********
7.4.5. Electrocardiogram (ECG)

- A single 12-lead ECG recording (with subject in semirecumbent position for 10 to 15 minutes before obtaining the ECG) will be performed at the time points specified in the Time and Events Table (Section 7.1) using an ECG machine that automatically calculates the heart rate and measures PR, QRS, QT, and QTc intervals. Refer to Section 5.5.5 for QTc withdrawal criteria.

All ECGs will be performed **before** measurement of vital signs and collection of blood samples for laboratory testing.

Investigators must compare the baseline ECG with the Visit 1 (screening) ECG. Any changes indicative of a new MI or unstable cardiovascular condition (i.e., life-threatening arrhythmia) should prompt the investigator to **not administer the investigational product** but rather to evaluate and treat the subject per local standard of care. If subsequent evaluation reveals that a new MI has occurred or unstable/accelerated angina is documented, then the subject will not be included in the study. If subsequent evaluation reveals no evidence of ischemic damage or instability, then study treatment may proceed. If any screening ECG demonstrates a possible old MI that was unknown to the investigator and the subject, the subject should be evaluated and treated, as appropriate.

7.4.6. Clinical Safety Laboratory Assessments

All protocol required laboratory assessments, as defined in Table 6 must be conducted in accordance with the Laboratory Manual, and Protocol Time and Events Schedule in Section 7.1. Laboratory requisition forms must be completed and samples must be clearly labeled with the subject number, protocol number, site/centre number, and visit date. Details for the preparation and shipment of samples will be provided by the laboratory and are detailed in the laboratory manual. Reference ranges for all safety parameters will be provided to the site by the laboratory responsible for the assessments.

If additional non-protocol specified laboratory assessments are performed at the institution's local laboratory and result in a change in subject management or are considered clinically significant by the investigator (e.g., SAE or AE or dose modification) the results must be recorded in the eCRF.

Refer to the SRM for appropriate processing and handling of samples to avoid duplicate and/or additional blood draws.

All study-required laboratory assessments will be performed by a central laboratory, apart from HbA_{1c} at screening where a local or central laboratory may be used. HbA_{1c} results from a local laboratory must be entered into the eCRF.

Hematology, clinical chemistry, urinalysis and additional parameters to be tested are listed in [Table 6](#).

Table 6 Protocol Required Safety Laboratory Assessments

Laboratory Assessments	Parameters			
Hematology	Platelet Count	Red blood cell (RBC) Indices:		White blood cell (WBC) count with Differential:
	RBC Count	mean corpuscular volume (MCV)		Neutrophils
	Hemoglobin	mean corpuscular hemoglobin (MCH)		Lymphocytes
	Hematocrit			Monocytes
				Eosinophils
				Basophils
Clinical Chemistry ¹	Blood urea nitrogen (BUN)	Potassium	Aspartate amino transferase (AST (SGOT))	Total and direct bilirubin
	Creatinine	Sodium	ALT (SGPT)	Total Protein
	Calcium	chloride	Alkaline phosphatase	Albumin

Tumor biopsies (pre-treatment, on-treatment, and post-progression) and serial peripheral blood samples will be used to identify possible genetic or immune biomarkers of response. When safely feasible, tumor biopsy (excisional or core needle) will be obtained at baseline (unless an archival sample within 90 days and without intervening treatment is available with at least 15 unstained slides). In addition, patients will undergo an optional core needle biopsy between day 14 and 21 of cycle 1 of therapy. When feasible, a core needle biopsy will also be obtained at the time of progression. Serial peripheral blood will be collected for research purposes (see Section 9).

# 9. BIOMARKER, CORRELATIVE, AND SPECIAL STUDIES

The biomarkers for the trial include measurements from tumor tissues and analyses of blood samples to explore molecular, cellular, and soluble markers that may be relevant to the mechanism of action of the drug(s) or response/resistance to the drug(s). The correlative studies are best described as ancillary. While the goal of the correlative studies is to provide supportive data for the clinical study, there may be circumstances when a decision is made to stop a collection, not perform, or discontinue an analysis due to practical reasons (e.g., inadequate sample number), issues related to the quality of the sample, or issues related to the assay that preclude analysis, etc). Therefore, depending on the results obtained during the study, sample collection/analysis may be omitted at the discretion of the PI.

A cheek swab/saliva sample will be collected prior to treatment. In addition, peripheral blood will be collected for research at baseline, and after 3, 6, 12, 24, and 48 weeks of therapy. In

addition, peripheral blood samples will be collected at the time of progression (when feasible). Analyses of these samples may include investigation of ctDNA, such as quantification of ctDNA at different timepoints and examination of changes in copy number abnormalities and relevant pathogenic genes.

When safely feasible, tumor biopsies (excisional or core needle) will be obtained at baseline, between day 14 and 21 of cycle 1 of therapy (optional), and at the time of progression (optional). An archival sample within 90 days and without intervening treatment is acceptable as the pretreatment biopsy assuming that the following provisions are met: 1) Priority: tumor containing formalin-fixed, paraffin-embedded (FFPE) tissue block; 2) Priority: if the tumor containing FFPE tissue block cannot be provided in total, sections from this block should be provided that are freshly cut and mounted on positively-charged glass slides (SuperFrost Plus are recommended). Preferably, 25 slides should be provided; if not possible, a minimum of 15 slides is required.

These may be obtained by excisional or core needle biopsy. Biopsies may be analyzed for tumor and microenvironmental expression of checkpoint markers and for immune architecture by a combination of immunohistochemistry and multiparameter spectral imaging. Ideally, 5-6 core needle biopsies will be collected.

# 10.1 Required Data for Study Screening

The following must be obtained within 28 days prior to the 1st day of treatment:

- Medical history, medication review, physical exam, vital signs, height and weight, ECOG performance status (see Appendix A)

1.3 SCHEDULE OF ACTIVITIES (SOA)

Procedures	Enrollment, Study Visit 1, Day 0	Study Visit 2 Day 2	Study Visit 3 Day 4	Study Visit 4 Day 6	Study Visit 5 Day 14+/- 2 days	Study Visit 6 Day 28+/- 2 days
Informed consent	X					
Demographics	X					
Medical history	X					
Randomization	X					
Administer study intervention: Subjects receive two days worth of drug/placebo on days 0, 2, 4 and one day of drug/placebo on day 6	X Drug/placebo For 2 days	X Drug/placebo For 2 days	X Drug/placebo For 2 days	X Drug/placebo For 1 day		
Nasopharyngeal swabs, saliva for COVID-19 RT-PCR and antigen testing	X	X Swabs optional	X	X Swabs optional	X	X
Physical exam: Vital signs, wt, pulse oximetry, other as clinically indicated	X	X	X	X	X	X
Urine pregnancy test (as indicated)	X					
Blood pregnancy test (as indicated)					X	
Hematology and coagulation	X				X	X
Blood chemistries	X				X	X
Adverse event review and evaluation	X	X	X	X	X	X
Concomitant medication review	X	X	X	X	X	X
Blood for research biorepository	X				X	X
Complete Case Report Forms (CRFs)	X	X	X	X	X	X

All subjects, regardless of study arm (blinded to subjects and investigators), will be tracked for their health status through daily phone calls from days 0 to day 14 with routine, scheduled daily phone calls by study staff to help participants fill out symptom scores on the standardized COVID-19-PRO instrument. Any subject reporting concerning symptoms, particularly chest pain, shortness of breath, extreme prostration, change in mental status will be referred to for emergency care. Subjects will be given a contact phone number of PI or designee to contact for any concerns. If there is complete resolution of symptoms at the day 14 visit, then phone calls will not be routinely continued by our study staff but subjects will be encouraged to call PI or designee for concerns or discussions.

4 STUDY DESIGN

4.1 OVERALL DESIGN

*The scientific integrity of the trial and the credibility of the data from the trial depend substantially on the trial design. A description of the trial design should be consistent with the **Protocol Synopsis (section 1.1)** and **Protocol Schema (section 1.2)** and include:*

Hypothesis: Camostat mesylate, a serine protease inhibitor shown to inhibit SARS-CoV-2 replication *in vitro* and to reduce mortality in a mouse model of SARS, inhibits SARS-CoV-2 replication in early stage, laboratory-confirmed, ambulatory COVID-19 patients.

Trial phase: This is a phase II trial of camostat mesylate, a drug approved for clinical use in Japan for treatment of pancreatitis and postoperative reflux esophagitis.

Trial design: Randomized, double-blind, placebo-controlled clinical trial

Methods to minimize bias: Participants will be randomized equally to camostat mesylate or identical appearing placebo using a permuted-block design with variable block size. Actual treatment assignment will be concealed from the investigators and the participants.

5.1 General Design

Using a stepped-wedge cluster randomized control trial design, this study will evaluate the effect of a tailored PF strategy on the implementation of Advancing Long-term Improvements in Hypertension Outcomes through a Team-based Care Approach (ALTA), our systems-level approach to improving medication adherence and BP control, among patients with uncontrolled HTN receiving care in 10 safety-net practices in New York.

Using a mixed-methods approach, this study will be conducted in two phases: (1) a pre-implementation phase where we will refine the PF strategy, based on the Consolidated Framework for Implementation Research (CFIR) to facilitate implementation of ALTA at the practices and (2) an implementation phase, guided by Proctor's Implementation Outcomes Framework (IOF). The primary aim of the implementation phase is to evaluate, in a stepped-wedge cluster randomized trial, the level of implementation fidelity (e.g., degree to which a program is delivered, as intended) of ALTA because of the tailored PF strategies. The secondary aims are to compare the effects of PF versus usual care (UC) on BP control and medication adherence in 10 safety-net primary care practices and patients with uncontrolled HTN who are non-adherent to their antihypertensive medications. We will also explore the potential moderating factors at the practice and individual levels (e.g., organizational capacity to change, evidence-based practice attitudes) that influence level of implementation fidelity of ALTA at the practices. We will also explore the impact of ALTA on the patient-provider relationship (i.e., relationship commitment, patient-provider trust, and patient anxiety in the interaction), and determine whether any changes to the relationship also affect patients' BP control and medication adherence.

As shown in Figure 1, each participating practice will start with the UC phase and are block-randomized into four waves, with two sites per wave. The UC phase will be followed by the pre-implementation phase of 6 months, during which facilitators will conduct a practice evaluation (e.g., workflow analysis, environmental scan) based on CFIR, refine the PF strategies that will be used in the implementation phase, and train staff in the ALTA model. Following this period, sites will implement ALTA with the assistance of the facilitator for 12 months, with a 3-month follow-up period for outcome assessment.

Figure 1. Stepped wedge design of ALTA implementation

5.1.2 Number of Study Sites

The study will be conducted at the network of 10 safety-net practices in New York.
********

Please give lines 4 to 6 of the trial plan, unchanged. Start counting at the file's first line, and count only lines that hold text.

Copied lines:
Investigators must compare the baseline ECG with the Visit 1 (screening) ECG. Any changes indicative of a new MI or unstable cardiovascular condition (i.e., life-threatening arrhythmia) should prompt the investigator to **not administer the investigational product** but rather to evaluate and treat the subject per local standard of care. If subsequent evaluation reveals that a new MI has occurred or unstable/accelerated angina is documented, then the subject will not be included in the study. If subsequent evaluation reveals no evidence of ischemic damage or instability, then study treatment may proceed. If any screening ECG demonstrates a possible old MI that was unknown to the investigator and the subject, the subject should be evaluated and treated, as appropriate.

7.4.6. Clinical Safety Laboratory Assessments

All protocol required laboratory assessments, as defined in Table 6 must be conducted in accordance with the Laboratory Manual, and Protocol Time and Events Schedule in Section 7.1. Laboratory requisition forms must be completed and samples must be clearly labeled with the subject number, protocol number, site/centre number, and visit date. Details for the preparation and shipment of samples will be provided by the laboratory and are detailed in the laboratory manual. Reference ranges for all safety parameters will be provided to the site by the laboratory responsible for the assessments.